Guide to attachment disorder

The first of a monthly series of articles offering guidance on important issues in children’s social work practice. This month we look at attachment disorder among looked-after children

What is attachment disorder?

Some children and young people in care – in children’s homes, in foster families or in adoptive families – have difficulties in managing close relationships. The closeness of caring relationships that would normally be considered to be crucial for healthy social, emotional and personality development seem to be rejected or resisted.

When this type of pattern emerges, without effective help, support and understanding, the situation can spiral out of control and lead to the breakdown of the care setting. Good information and some understanding of the complexity of such difficulties are therefore very important for professionals trying to provide help.

There are several ways of thinking about and understanding these difficulties and the different ways of trying to address the problems they can lead to. One approach involves a medical diagnosis of attachment disorder – also known as reactive attachment disorder.

But there remains considerable disagreement about what this diagnosis actually entails, and what types of assessments and interventions should be used with these children and families.

Different types of attachment disorder

Under this diagnosis, two types or sets of chronic and persistent symptoms are described: the “inhibited and emotionally withdrawn” type, and the “disinhibited and indiscriminate” type.

With the “inhibited” type, close relationships, usually associated with comfort and security, seem to be actively avoided. With the “uninhibited” type, the search for closeness is described as somewhat superficial and can cause concern because the child can fail to discriminate in relationships and can form inappropriate ones.

Where the medical diagnosis converges with other approaches is in the criteria that identify the roots of such problems occurring before the age of five in the context of grossly negligent or seriously inconsistent care and/or other chronically neglectful or abusive experiences in infancy.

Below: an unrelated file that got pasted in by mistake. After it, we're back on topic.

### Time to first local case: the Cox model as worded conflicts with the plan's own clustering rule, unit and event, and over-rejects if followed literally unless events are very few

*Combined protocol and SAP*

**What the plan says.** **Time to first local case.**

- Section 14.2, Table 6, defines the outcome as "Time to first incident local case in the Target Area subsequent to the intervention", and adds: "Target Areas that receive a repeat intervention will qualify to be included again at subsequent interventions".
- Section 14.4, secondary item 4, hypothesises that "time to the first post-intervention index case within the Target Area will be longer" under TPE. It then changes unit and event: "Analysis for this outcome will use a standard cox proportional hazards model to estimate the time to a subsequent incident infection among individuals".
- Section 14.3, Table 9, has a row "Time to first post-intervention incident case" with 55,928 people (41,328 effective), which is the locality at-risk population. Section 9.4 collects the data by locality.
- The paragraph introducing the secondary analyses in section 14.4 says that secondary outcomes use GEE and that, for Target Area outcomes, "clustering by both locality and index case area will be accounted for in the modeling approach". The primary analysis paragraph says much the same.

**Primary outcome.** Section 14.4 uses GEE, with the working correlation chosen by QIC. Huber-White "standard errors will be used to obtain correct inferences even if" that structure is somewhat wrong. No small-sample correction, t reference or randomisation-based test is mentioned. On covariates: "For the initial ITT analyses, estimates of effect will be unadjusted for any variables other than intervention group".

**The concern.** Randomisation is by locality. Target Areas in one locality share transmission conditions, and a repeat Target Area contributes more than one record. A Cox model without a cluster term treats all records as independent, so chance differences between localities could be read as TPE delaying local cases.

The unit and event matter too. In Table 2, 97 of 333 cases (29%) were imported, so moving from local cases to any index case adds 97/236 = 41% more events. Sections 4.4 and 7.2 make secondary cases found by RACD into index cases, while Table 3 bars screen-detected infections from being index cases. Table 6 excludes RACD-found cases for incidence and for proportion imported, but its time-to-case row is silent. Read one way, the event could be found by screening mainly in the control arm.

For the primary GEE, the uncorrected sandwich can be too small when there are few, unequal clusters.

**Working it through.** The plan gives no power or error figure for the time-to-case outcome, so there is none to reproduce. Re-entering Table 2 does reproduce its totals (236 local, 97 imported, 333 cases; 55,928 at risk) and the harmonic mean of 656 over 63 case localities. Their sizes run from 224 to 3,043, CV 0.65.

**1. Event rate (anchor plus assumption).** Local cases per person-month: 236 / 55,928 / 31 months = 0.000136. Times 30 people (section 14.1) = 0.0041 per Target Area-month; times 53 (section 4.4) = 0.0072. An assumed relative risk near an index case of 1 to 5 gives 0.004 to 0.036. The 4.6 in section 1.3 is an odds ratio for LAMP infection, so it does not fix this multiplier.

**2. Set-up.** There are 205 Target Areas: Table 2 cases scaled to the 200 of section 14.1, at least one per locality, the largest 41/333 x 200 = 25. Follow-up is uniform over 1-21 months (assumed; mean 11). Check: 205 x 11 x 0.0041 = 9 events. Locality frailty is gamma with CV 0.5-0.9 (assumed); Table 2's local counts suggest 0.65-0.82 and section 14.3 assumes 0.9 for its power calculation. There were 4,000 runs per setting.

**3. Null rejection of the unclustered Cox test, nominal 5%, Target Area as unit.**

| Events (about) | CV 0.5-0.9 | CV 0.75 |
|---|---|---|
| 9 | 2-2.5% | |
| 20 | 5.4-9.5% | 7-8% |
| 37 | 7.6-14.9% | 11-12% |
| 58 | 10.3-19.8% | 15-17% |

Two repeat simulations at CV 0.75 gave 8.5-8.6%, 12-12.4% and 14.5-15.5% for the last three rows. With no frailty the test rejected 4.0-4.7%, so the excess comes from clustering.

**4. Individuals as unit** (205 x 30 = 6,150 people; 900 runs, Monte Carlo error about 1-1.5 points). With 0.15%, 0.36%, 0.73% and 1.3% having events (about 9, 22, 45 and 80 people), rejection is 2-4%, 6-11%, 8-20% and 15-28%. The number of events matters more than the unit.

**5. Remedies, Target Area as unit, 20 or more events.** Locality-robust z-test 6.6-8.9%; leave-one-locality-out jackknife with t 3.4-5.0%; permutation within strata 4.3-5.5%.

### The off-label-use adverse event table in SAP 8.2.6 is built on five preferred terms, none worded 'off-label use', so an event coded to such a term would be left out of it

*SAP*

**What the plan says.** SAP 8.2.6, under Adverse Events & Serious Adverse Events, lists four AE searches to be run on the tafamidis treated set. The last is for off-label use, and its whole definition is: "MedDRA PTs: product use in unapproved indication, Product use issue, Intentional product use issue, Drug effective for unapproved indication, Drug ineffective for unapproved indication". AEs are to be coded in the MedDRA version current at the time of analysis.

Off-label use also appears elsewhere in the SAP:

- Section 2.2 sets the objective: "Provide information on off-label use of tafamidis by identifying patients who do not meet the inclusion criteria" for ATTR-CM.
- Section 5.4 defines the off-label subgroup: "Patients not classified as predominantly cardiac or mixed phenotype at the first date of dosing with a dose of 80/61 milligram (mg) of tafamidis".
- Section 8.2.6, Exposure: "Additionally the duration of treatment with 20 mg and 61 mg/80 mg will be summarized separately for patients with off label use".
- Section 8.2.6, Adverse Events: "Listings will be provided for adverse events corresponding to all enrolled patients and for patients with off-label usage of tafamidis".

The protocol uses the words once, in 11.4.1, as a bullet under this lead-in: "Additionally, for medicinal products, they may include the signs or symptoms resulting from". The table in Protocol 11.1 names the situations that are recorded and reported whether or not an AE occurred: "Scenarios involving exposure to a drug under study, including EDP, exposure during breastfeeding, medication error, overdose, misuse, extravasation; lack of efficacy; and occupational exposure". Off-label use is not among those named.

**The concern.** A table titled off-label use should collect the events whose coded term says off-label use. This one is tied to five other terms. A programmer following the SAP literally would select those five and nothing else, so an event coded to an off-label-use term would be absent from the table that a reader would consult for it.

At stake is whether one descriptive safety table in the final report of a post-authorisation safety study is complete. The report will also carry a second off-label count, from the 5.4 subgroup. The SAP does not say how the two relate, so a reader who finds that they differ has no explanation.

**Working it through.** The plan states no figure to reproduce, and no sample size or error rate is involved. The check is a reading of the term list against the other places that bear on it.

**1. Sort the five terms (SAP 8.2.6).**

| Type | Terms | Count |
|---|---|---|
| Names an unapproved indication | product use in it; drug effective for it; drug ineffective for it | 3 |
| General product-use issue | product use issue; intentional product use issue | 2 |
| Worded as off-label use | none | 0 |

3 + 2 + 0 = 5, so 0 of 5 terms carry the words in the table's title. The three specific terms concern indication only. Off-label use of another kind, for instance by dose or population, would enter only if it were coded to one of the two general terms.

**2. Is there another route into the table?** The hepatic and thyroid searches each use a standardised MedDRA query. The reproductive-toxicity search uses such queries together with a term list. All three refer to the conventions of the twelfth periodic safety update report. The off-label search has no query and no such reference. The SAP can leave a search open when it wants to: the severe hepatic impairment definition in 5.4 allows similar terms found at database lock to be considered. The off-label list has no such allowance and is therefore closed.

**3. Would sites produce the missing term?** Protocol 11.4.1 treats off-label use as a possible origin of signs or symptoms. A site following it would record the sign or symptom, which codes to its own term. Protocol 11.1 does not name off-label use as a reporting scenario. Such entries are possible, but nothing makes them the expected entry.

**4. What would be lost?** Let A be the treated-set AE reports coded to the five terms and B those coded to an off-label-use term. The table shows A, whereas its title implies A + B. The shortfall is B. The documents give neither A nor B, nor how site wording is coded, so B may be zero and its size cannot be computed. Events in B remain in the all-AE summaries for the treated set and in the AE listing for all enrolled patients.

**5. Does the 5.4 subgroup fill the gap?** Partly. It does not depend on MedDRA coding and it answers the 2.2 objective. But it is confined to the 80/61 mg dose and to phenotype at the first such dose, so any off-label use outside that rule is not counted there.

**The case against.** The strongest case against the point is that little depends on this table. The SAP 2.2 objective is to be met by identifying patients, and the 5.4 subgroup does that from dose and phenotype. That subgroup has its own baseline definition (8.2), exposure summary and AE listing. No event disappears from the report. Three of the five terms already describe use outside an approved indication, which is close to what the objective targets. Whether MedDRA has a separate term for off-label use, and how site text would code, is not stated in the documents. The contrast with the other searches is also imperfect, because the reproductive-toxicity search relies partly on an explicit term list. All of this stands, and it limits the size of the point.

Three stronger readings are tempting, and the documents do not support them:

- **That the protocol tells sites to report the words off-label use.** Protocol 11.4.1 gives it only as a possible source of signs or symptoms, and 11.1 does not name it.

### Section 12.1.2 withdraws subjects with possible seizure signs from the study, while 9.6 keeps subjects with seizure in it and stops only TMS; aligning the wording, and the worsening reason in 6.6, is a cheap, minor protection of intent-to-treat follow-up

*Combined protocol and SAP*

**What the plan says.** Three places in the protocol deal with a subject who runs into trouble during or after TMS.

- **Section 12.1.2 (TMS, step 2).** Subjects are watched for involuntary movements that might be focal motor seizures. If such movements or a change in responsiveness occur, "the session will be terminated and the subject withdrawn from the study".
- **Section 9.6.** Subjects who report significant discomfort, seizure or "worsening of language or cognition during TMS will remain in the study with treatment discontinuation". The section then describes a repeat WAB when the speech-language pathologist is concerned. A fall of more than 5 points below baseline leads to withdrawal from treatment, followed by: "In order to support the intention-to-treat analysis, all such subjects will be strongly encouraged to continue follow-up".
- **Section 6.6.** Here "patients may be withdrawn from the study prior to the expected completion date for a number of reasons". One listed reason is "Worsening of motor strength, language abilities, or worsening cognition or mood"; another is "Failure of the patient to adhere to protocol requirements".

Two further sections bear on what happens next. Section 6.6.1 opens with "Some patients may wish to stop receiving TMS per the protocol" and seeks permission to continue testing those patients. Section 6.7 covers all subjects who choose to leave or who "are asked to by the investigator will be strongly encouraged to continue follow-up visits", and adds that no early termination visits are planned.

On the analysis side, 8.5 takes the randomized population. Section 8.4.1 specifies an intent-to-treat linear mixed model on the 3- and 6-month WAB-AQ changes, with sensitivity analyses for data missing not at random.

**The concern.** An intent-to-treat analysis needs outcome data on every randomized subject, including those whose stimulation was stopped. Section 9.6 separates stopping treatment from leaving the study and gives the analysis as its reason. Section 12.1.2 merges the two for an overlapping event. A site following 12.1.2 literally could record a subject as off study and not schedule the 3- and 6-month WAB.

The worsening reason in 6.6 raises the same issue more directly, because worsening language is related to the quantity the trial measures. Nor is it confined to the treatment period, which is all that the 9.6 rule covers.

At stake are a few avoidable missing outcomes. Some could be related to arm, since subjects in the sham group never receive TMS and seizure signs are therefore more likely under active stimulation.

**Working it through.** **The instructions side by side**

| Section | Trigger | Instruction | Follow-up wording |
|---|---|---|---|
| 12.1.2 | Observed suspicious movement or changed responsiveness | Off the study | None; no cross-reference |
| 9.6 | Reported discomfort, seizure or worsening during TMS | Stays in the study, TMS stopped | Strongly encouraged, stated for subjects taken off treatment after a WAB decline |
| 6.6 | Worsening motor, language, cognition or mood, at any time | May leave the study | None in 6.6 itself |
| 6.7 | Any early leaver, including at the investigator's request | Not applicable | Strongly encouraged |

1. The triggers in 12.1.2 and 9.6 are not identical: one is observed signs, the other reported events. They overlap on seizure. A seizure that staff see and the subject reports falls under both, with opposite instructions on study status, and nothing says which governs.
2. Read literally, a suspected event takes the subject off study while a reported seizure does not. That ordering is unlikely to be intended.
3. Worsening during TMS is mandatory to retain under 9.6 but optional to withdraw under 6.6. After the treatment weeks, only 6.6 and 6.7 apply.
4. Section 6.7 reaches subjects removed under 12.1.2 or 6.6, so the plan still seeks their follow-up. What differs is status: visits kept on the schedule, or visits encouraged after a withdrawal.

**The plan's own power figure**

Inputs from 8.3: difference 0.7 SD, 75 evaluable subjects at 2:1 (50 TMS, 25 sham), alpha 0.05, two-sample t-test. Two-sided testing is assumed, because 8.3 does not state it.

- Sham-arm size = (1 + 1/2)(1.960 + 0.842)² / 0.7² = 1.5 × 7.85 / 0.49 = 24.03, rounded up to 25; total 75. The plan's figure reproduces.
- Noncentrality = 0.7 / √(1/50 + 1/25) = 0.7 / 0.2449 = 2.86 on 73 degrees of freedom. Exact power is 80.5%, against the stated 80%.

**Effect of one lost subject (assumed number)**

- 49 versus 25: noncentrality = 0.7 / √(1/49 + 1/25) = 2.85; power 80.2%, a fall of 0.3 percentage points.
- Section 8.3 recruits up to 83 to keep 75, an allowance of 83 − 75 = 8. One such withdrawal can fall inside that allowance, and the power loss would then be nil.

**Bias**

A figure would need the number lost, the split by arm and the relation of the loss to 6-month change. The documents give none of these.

One of the problems of diagnosis, however, is that the symptoms described under the category of reactive attachment disorder are likely to coexist with a range of other behavioural and relationship-based difficulties also associated with traumatic early experiences. It is therefore important to have an understanding of the term “attachment” in the first place.

The painful reality for looked-after children

Many children in alternative care have to live their lives with several mostly unanswerable and troubling questions, which reside at a deep unconscious level. These include: why did my family relationships fail me so badly what led adults who were my only recourse in the world to abandon or abuse me and why does it continue to hurt so much?

There are further, perhaps more fundamental, questions which help children shape their identity and their sense of self: who am I, will I ever belong anywhere or to anyone, why didn’t my parents want me enough, and was I ever meant to exist?

The fact that these and other irresolvable questions are too huge and too immensely painful for children to face alone underlies much of the behaviour described as symptoms of attachment disorder.

Therapies and interventions

It is easy to leap from the use of terms such as “attachment disorder” into a search for a targeted therapy or intervention. But Baaf Adoption and Fostering urges caution, flagging up the complexity of defining and tracking the development of attachment disorder and the difficulty in identifying the longer term consequences.

There are sometimes grounds for exploring how appropriate an individual therapy is for a child with attachment difficulties, but the assessment for such intervention must be carried out by a suitably qualified practitioner and is best approached from the context of a multi-disciplinary team.

The aim for the professional network responsible for children with attachment problems, especially foster carers and adoptive parents, is to be able to survive. What can really help is involving carers and children in a sustained process of trying to understand what has happened, possibly through regular reviews with carers.

Group consultations involving a network of those most closely involved with the child and maintained as a therapeutic process in itself have been found to be invaluable.

This article is an abridged version of the Guide To Attachment Disorder written by Peter Toolan, consultant child and adolescent psychotherapist at Foster Care Associates, and published on the CC Inform web site. CC Inform is an online subscription information service specifically for social care professionals working with children, young people and their families. It has been designed to enable practitioners to be better informed to be more reflective in their practice and to better evidence their decisions.

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